By Marvel Kalukembi, Research and Admin Assistant
In a year where the film industry has been deeply impacted due to COVID-19 restrictions on film sets and the closures of cinemas, it was difficult to predict the outcome of this year’s award ceremony.
According to UCLA’s bi-annual Hollywood Diversity report, on average, films with between 41-50% minority casts fared best at the box office, while films with less than 11% minorities fared worst.
While film studios had to hold off releasing their big budget cinema attractions, streaming services picked up many mid-range films. What this did was create greater accessibility for smaller budget films to reach new audiences who were actively seeking more diverse content to stream and engage with.
In true Oscars fashion, this was another year of ‘firsts’ Asian-American director Chloe Zhao being the first non-white woman to win ‘Best Director’ for ‘Nomadland’. Fresh off making history as the first Asian woman to win Best Director at the Golden Globes, Zhao became only the second woman to win after Kathryn Bigelow in 2010.
The yearly Celluloid Ceiling report by San Diego State University found that women accounted for 16% of directors working on the 100 highest grossing films in 2020, up from 12% in 2019.
With the percentage accounted for women of colour film directors being even less, Zhao’s win symbolises a necessary step not only for diversity but also for more diverse representation behind and in front of the camera.
Veteran South Korean actress, Youn Yun-Jung won best-supporting actress for her role in Minari (2020) and became the first South Korean Asian woman to win in the category since 1957.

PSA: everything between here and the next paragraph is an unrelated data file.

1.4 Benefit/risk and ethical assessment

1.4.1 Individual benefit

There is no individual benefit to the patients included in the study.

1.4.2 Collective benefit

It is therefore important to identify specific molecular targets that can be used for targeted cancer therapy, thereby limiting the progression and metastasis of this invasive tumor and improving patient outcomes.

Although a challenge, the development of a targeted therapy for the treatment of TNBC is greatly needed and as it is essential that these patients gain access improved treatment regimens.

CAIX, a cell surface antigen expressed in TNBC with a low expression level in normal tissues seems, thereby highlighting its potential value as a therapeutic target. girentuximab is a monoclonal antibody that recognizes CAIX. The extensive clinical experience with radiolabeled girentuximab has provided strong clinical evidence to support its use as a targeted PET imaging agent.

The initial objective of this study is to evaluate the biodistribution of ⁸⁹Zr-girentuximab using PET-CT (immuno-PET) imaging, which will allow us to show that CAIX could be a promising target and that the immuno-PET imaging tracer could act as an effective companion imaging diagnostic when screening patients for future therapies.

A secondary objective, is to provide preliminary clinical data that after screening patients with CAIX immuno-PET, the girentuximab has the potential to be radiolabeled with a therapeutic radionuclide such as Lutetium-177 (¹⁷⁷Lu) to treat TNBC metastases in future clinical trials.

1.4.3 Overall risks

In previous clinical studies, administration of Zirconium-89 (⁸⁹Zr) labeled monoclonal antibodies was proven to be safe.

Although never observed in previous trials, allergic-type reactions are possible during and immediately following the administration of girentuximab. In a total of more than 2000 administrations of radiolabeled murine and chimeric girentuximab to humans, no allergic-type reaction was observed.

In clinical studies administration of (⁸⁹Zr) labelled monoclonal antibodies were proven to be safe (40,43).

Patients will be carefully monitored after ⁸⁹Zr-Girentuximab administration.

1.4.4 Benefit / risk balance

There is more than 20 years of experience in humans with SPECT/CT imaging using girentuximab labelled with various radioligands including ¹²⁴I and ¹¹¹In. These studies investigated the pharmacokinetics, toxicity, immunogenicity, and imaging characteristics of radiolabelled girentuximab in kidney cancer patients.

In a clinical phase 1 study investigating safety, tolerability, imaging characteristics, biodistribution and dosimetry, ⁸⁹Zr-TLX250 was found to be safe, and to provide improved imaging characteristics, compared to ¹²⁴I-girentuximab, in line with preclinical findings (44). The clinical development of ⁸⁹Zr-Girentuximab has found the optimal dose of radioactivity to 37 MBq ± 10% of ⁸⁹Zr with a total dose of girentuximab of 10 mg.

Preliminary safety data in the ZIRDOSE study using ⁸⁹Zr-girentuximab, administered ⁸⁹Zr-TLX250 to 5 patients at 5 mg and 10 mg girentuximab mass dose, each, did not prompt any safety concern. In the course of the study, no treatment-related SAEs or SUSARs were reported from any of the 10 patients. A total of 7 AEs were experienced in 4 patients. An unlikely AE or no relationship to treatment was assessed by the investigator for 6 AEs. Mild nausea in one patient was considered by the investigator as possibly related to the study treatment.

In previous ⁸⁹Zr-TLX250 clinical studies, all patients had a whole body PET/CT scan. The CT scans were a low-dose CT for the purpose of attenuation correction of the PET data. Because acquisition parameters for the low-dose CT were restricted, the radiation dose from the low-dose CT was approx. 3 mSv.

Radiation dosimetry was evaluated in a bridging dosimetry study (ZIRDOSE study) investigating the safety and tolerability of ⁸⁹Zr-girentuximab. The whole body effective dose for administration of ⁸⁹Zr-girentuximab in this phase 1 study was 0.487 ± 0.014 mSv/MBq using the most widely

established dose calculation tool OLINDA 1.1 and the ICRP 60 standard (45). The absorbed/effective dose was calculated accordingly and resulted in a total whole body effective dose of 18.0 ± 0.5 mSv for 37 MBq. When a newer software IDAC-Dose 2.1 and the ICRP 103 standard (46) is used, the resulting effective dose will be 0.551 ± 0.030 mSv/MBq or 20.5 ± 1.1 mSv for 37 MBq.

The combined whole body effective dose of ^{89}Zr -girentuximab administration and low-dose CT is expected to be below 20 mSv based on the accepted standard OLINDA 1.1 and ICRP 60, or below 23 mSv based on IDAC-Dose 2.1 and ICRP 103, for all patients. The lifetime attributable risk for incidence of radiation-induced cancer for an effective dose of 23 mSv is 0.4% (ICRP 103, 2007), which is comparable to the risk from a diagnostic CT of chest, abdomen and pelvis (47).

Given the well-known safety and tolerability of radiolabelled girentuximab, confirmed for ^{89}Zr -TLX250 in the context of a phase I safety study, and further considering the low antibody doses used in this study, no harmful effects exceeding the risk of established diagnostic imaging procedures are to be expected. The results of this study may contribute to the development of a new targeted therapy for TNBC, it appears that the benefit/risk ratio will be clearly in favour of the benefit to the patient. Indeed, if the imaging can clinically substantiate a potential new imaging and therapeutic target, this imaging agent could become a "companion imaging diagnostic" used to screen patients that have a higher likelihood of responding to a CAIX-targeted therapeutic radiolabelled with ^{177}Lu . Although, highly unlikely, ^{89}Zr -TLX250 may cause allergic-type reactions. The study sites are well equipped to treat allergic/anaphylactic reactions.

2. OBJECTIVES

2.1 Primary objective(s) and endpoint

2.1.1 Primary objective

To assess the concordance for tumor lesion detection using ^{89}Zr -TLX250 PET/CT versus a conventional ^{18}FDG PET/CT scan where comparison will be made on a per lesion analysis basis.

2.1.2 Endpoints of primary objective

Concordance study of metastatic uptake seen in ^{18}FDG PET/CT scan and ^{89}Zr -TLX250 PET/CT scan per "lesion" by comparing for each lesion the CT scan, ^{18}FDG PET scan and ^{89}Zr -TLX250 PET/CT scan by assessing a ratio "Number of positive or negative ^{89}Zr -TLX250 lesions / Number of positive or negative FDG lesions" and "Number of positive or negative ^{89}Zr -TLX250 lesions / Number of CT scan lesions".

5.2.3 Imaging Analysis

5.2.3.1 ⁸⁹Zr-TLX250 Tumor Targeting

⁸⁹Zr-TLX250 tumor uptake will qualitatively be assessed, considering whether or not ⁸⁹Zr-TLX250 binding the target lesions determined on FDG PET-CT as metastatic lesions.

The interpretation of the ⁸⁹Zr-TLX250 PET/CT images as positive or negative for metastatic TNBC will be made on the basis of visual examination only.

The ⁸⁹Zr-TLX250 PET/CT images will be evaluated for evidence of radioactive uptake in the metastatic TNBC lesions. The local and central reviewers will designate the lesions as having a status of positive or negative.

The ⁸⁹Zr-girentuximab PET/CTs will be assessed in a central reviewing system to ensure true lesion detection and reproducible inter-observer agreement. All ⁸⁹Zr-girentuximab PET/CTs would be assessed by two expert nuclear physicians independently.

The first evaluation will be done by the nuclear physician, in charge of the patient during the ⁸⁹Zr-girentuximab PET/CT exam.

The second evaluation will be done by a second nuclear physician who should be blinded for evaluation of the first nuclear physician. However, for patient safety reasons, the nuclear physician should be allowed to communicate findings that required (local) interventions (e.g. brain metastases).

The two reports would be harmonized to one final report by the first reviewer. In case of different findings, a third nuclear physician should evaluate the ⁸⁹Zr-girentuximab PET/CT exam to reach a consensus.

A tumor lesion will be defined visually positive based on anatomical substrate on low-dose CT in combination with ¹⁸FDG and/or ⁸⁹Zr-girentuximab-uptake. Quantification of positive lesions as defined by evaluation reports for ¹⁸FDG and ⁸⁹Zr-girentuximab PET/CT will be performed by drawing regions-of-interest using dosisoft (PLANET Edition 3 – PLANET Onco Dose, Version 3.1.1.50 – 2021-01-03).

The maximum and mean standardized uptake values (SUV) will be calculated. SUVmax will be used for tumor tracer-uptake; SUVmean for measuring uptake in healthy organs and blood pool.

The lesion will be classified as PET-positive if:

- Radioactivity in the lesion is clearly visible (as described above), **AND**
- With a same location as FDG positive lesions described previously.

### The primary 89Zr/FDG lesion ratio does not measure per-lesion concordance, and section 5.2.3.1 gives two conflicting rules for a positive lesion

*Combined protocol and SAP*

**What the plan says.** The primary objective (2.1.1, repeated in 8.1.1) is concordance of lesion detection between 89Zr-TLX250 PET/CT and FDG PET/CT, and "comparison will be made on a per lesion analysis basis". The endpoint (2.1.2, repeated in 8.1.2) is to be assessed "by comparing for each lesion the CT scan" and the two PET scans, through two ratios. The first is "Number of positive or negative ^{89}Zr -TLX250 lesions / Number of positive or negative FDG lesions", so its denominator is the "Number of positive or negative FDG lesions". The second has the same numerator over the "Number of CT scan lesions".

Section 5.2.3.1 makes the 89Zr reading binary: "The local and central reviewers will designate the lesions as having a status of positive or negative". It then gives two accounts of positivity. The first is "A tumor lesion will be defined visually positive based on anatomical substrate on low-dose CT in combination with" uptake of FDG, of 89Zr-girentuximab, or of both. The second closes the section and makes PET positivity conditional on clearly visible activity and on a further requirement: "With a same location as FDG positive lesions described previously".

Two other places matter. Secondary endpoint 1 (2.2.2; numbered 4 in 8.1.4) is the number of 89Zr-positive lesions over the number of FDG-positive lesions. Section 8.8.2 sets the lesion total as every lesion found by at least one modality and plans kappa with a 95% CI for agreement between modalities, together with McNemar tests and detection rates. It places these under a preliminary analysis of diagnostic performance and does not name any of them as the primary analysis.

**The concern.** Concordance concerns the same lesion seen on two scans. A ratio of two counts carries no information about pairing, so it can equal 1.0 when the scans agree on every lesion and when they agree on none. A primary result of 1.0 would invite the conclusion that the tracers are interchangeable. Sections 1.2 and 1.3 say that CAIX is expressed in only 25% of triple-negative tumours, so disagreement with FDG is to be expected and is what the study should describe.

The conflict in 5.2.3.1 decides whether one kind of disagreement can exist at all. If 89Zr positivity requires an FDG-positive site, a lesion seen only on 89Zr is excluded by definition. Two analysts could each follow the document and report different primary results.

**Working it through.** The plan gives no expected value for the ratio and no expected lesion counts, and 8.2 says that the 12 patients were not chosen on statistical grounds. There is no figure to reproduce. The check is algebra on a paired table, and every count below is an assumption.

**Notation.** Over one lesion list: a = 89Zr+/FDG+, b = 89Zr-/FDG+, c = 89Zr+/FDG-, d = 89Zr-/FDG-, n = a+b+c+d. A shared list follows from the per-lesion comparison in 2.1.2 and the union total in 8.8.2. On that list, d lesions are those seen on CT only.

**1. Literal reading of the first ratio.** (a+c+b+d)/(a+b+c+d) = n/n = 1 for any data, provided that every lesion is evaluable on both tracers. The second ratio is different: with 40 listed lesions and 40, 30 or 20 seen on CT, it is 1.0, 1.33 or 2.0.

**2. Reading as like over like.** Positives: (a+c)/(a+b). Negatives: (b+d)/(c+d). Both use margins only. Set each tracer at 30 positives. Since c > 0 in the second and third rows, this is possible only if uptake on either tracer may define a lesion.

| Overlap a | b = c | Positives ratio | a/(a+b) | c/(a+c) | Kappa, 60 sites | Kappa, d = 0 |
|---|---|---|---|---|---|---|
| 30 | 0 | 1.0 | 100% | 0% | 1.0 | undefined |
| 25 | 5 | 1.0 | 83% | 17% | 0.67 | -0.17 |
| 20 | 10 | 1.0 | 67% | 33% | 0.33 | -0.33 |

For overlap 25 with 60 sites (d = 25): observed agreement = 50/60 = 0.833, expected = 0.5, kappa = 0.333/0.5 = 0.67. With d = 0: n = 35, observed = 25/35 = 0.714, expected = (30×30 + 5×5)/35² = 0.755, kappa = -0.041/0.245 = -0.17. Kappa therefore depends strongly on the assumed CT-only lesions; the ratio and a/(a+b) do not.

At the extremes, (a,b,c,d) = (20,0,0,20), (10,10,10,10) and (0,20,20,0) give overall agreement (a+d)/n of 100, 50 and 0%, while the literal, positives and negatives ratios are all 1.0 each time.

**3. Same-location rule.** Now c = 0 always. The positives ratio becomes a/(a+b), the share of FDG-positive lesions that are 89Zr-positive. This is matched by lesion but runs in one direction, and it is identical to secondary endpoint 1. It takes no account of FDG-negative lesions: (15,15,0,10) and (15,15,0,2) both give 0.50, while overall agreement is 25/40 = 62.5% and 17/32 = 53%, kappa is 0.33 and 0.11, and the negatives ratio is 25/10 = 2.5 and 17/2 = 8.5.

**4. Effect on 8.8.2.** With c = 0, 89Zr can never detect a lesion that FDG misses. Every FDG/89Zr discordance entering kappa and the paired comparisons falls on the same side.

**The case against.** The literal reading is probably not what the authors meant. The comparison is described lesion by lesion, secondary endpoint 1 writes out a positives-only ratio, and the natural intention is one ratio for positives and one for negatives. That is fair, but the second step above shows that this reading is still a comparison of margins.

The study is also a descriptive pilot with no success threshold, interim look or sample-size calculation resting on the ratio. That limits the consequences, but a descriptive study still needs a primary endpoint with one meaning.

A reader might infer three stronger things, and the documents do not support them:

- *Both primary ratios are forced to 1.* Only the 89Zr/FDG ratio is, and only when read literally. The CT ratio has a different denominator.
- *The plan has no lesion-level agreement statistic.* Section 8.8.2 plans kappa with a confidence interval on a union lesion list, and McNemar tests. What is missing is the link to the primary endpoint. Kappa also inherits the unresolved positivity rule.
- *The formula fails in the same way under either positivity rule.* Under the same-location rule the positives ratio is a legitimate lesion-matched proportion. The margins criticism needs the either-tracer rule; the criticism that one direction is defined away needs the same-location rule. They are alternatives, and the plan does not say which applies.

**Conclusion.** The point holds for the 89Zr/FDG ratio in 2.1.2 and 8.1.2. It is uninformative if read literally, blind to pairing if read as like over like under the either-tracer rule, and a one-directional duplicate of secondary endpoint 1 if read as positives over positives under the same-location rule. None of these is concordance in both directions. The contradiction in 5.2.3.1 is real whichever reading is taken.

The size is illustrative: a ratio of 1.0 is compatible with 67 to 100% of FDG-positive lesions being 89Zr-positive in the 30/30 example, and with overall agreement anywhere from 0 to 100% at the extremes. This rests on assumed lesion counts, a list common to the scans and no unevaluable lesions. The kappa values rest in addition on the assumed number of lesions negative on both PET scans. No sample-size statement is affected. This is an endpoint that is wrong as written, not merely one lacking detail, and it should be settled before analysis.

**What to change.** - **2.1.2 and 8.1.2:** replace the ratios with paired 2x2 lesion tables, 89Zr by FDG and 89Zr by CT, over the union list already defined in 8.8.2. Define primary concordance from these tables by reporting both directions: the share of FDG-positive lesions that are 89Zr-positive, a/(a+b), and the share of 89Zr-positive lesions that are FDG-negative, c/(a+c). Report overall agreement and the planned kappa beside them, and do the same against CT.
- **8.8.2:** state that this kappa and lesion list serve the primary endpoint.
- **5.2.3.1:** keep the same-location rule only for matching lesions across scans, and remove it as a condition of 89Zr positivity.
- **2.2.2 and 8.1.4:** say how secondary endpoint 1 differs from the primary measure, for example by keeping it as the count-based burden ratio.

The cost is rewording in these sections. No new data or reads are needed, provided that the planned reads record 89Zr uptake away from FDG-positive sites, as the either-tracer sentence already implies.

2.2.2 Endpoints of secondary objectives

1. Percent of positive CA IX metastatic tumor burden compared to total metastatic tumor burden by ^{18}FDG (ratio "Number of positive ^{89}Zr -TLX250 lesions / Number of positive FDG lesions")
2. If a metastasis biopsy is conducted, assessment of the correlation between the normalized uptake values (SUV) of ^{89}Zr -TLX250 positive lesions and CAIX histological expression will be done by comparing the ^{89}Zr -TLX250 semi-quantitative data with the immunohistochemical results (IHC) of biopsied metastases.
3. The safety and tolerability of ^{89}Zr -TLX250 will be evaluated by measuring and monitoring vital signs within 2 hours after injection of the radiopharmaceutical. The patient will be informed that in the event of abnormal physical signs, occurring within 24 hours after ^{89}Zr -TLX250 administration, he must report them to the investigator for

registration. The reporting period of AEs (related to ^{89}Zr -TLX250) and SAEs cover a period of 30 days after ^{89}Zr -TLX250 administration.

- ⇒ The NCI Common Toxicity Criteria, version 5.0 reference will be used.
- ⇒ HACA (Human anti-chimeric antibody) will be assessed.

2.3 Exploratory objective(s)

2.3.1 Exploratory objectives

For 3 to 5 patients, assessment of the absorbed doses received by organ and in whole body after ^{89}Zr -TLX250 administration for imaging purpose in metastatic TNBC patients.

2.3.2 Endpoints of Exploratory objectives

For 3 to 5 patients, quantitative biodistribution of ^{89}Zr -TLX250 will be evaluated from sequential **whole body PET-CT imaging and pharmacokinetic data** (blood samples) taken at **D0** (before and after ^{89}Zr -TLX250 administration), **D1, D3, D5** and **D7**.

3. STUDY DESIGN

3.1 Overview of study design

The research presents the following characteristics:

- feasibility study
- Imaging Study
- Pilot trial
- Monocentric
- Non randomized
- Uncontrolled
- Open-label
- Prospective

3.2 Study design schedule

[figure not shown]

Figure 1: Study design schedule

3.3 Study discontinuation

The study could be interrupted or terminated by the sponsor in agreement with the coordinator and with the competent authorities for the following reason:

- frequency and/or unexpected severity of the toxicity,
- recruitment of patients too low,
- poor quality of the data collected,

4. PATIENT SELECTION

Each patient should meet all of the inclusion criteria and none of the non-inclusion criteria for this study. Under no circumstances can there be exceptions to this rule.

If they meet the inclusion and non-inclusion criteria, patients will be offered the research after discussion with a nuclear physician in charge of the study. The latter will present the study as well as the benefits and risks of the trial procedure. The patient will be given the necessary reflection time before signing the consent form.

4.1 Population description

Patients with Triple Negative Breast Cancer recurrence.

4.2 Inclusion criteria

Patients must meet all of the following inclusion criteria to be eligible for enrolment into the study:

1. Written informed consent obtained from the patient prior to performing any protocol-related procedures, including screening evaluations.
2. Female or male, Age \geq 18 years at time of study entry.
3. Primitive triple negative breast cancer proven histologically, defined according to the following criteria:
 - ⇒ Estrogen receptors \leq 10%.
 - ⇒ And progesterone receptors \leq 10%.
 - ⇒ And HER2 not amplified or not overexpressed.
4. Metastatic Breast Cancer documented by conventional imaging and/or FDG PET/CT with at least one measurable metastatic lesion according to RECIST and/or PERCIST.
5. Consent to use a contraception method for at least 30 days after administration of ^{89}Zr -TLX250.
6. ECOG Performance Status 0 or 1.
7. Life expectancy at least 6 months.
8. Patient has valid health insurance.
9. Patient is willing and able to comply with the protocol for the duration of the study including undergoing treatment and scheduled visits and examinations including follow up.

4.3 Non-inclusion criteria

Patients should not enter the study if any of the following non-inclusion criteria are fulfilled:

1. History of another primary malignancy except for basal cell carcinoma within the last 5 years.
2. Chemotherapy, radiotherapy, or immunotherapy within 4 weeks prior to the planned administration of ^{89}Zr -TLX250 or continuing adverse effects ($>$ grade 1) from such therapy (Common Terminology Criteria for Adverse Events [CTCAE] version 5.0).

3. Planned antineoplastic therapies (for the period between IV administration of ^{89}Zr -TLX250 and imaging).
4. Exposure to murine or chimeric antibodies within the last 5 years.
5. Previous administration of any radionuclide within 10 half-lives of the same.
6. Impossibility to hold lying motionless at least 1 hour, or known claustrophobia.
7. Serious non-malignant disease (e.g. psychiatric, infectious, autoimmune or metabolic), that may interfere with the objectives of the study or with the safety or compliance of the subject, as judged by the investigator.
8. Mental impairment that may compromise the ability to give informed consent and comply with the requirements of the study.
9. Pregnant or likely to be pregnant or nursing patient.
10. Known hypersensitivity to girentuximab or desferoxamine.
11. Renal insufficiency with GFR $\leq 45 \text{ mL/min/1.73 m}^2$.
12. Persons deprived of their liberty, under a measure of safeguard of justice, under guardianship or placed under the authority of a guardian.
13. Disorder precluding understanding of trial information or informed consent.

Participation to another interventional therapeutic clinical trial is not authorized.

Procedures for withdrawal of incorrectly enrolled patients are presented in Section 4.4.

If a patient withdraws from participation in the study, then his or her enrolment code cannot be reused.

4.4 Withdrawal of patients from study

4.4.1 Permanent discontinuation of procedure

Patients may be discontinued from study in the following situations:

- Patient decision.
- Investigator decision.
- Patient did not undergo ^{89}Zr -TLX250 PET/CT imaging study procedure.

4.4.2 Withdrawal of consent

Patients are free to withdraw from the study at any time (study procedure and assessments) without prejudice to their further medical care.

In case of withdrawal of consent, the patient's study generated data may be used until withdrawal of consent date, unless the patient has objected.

Jung’s nomination is an accomplishment that no South Korean actor has received. Despite the success of ‘Parasite’ last year, there was no individual recognition for any of its cast.
This year’s Oscars Awards Ceremony saw another diverse step forward not only for actors, directors but also, hair and makeup teams receiving recognition for their contribution to the film industry.
Hair Stylists, Mia Neal, and Jamika Wilson were the first Black women to be nominated for and win the Best Makeup and Hairstyling Award for their work on ‘Ma Rainey’s Black Bottom’, alongside Sergio-Lopez Rivera.
Daniel Kaluuya became the first ever Black British actor to win an Oscar for his outstanding performance in ‘Judas and the Black Messiah’. First introduced to our British television screens as ‘Posh Kenneth’ in the original cast of ‘Skins’.
The success that Kaluuya has continued to accumulate since captivating the Hollywood audience with his performances in ‘Get Out’, ‘Black Panther’ and ‘Queen and Slim’ to name a few; is a proud moment for Black British actors and the film community in London.
Kaluuya took home the ‘Best Supporting Actor’ award and in his acceptance speech, he said: “ To Fred Hampton… thank you for your life.”
Moments after his win, Chairman Fred Hampton Jr shared an intimate bittersweet moment with Daniel Kaluuya and thanked him for his earnest portrayal of his father.
The full list of winners and nominees of the night can be found on the official Oscars website.